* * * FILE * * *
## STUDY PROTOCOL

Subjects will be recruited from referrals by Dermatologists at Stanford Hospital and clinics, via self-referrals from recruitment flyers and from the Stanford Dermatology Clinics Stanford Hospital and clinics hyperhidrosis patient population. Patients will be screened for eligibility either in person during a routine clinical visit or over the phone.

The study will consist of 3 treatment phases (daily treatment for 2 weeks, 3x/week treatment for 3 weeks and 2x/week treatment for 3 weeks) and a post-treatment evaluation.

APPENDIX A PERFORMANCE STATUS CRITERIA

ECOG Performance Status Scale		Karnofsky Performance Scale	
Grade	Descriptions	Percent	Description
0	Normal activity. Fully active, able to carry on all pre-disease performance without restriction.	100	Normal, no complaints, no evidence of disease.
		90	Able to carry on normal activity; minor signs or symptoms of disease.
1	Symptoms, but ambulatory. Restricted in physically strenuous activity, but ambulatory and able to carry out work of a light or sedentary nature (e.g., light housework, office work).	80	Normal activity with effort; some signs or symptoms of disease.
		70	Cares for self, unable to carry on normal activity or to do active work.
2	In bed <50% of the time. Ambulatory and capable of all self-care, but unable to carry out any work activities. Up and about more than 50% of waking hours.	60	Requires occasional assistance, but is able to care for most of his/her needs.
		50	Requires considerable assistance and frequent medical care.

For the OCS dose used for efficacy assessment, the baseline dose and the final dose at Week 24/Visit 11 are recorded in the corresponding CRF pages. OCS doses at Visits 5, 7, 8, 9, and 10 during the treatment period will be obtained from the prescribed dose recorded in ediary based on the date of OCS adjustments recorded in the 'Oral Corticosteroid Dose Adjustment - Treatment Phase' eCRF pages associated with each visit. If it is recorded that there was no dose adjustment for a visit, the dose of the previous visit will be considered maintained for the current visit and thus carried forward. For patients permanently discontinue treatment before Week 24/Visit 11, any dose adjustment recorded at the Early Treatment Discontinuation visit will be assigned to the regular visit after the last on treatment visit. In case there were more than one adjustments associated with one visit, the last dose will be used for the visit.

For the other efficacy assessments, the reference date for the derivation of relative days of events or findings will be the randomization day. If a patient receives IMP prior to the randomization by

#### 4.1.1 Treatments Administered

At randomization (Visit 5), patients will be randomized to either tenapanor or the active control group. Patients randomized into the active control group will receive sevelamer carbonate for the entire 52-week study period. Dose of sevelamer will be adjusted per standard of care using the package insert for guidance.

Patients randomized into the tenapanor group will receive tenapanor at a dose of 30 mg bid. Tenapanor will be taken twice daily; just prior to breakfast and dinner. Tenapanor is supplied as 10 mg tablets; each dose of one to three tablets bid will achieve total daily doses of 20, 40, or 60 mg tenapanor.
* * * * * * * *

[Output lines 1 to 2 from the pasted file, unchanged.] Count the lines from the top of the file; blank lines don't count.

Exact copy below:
## STUDY PROTOCOL

Subjects will be recruited from referrals by Dermatologists at Stanford Hospital and clinics, via self-referrals from recruitment flyers and from the Stanford Dermatology Clinics Stanford Hospital and clinics hyperhidrosis patient population. Patients will be screened for eligibility either in person during a routine clinical visit or over the phone.